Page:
Adjust the power used to carry the blade through the grass. Better to start out too lightly and increase the force than to begin too energetically and risk damage. Remember, the power comes from your thighs and buttock muscles. Use your upper body primarily to guide the scythe.
Watch the blade. Be sure it stays on the ground at the beginning and end of the stroke as well as the middle.
At the end of the stroke your left hand will finish behind you as it levers the snath around and most of your weight will be transferred to your left foot. The blade will be pointed to the rear. The torsion and rotation of your upper body will provide the extra power to finish the stroke. Shuffle forward as you lightly return the blade for the next stroke.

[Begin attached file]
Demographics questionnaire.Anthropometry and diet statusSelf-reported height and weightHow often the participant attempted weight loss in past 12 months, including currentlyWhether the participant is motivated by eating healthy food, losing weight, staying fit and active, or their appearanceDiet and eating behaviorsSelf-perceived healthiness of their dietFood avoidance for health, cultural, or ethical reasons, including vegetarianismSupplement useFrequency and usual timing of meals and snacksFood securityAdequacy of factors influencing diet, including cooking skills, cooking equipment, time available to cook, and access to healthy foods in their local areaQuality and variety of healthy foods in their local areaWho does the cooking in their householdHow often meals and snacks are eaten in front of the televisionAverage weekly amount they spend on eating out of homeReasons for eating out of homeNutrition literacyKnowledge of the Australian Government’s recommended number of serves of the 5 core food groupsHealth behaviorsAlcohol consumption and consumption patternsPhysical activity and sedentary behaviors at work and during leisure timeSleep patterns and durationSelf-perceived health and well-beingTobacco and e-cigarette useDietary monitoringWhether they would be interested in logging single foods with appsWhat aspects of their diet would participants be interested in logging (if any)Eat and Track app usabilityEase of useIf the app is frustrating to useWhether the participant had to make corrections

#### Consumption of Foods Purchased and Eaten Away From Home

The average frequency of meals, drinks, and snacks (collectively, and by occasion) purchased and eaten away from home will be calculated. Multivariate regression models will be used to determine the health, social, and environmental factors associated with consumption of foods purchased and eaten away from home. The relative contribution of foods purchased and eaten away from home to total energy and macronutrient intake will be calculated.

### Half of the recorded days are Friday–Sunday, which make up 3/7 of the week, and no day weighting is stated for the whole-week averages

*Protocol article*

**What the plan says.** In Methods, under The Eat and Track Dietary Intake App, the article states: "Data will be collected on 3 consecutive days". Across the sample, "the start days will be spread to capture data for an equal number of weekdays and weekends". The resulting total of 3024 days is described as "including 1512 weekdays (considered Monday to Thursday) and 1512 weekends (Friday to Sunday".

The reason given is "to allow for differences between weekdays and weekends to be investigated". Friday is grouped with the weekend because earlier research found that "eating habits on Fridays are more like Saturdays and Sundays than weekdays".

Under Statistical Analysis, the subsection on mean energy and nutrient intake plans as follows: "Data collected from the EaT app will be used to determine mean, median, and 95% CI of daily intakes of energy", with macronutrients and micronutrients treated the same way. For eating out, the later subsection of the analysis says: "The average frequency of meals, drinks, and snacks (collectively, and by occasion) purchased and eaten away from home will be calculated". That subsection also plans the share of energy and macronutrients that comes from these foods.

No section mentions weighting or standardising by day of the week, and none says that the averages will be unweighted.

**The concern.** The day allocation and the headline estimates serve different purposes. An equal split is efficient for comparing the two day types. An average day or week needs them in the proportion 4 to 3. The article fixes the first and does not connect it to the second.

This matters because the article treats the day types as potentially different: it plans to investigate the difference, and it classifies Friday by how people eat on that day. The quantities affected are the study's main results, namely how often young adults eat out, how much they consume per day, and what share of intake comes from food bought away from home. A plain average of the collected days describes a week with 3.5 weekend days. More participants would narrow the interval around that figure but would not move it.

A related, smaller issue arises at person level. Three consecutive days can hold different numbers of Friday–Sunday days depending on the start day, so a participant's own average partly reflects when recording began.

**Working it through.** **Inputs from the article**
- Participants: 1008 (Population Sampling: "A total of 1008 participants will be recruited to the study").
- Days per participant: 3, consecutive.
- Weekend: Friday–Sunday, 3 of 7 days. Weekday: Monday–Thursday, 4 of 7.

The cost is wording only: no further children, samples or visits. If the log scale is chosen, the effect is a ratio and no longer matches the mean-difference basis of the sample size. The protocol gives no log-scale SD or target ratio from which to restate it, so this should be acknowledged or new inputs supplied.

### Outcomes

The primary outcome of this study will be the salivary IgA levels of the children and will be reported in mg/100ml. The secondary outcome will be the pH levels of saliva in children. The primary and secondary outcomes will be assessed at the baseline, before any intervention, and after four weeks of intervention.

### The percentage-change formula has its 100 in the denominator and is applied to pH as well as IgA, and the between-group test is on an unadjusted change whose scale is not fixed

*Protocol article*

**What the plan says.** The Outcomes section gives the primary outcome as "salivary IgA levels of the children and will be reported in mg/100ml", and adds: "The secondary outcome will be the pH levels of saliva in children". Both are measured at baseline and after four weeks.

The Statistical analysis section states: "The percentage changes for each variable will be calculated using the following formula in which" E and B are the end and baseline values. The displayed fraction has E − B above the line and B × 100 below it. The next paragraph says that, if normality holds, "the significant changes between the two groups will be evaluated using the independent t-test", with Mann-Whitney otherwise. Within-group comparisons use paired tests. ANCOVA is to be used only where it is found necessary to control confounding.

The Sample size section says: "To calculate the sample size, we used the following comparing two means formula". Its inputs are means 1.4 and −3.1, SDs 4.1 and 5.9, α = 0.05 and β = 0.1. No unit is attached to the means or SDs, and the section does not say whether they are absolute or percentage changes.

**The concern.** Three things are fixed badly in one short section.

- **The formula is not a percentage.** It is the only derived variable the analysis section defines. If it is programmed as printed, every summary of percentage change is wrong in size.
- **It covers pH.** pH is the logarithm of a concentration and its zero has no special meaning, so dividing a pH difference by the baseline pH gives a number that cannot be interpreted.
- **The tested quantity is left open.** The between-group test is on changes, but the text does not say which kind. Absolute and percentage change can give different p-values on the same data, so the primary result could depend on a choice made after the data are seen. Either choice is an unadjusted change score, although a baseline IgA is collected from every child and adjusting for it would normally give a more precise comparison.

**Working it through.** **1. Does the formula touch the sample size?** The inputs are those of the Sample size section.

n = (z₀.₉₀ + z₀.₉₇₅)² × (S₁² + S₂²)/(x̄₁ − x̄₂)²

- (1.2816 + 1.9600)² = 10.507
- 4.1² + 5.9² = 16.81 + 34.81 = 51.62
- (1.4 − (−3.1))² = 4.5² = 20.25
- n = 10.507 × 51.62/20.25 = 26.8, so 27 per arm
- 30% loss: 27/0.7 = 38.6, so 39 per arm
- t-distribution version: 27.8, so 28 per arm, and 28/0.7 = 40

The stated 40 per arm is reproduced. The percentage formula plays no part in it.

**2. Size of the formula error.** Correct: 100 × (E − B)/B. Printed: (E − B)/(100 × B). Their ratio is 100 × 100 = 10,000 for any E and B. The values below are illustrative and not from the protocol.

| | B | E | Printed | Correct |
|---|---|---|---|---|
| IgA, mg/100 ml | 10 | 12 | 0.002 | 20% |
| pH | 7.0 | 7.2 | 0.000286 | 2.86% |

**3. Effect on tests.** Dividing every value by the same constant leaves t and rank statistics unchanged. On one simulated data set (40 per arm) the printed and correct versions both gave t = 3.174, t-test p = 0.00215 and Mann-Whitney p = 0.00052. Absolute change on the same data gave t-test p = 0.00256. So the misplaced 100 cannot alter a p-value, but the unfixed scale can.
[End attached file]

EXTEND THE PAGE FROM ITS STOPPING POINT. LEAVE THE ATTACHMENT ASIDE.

Finish the stroke sufficiently to your left to avoid walking in the windrow that's forming. With enough follow-thru** the windrow will be deposited on top of the cut grass and not be drawn back into the uncut grass.
Practice in a clear space. Exaggerate the whole routine a little until the dynamics become clear. Eventually the motion will become fluid, graceful and nearly effortless.
It is perfectly legal to take less of an arc in the swing. There are circumstances when such a vigorous 180° cut is unnecessary (when trimming, in tight quarters or maybe you just don't want to).
- Adjust the hafting angle of the blade (see Tips & Tricks).
- Keep the blade sharp, hone frequently.
- Face squarely into your direction of travel
- At the beginning of the stroke engage only the first third of the blade in the uncut grass.
- Keep the blade in light contact with the ground and moving in an arc.
* These instructions are written with right hand mowers in mind. Please reverse them if you are mowing with a left handed scythe.
** At the end of the stroke try bringing your left hand around to touch or nearly touch your left buttock. This will place the cut grass in the windrow behind you. Keep the blade on the ground on the return stroke and the cut grass will be left behind.